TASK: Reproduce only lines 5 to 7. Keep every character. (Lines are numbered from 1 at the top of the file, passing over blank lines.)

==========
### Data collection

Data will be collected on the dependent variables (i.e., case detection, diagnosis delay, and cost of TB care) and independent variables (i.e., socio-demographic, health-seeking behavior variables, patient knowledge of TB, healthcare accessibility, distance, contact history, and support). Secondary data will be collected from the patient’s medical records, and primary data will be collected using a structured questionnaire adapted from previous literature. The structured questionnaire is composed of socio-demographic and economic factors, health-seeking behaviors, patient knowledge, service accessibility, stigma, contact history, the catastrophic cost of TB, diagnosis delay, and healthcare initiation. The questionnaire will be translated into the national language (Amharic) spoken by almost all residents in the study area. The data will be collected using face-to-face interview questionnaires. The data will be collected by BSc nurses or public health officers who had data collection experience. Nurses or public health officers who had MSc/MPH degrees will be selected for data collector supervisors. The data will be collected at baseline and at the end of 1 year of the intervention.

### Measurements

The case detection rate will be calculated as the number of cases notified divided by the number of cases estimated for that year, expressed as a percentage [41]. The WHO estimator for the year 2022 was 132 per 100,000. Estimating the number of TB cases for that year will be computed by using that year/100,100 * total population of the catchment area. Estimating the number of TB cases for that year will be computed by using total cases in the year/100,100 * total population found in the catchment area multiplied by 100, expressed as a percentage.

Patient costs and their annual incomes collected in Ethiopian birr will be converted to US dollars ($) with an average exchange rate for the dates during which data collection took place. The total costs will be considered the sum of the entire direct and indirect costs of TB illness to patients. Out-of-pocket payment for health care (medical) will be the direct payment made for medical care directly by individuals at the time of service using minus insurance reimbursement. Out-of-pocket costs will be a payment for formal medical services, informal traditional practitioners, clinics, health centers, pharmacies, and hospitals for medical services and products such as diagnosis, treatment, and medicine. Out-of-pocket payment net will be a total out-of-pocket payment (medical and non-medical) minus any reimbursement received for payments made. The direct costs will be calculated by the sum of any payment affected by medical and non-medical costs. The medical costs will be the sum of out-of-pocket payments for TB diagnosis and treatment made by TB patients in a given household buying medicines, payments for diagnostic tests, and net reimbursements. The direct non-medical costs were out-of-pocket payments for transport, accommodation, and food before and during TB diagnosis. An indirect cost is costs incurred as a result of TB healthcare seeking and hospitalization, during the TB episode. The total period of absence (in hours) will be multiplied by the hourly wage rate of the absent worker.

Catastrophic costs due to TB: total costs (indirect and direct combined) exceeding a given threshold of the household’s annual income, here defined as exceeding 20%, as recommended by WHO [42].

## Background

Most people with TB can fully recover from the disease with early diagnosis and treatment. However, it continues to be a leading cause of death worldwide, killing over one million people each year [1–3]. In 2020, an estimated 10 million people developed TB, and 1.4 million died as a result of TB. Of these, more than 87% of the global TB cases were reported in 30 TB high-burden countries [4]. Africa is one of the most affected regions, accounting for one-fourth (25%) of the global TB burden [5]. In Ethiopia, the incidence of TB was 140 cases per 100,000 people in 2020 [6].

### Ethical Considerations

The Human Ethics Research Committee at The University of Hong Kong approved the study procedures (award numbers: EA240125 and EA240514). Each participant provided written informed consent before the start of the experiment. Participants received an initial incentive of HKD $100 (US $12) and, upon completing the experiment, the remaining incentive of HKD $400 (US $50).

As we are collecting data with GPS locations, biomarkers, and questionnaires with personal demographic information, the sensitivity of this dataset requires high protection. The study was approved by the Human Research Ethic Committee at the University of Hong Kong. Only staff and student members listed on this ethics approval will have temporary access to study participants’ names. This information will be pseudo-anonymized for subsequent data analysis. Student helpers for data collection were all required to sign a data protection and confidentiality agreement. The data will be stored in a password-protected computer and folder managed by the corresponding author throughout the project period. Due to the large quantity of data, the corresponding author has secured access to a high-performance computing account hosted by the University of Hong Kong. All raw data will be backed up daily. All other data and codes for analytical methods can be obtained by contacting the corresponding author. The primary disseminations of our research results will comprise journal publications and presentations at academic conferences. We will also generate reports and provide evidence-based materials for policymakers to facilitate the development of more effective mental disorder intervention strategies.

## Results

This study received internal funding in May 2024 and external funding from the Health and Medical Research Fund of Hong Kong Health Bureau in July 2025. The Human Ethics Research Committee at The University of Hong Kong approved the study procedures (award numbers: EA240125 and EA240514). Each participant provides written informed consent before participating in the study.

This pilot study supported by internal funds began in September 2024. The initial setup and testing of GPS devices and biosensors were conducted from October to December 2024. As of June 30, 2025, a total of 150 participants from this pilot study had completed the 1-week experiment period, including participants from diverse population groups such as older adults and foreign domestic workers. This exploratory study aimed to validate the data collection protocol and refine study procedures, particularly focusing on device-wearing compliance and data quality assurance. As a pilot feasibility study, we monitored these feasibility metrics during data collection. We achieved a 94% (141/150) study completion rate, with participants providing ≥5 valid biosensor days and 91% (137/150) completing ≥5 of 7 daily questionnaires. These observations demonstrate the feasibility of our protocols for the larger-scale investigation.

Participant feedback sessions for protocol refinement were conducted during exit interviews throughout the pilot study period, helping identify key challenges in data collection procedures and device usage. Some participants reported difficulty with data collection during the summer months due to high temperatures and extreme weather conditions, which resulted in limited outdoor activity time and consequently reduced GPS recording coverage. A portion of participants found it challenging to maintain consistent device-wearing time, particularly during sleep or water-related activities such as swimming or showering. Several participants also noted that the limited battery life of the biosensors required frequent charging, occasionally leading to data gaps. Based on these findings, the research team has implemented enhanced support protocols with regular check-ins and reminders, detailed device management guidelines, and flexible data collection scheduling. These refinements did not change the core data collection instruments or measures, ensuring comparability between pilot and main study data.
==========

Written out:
Patient costs and their annual incomes collected in Ethiopian birr will be converted to US dollars ($) with an average exchange rate for the dates during which data collection took place. The total costs will be considered the sum of the entire direct and indirect costs of TB illness to patients. Out-of-pocket payment for health care (medical) will be the direct payment made for medical care directly by individuals at the time of service using minus insurance reimbursement. Out-of-pocket costs will be a payment for formal medical services, informal traditional practitioners, clinics, health centers, pharmacies, and hospitals for medical services and products such as diagnosis, treatment, and medicine. Out-of-pocket payment net will be a total out-of-pocket payment (medical and non-medical) minus any reimbursement received for payments made. The direct costs will be calculated by the sum of any payment affected by medical and non-medical costs. The medical costs will be the sum of out-of-pocket payments for TB diagnosis and treatment made by TB patients in a given household buying medicines, payments for diagnostic tests, and net reimbursements. The direct non-medical costs were out-of-pocket payments for transport, accommodation, and food before and during TB diagnosis. An indirect cost is costs incurred as a result of TB healthcare seeking and hospitalization, during the TB episode. The total period of absence (in hours) will be multiplied by the hourly wage rate of the absent worker.

Catastrophic costs due to TB: total costs (indirect and direct combined) exceeding a given threshold of the household’s annual income, here defined as exceeding 20%, as recommended by WHO [42].

## Background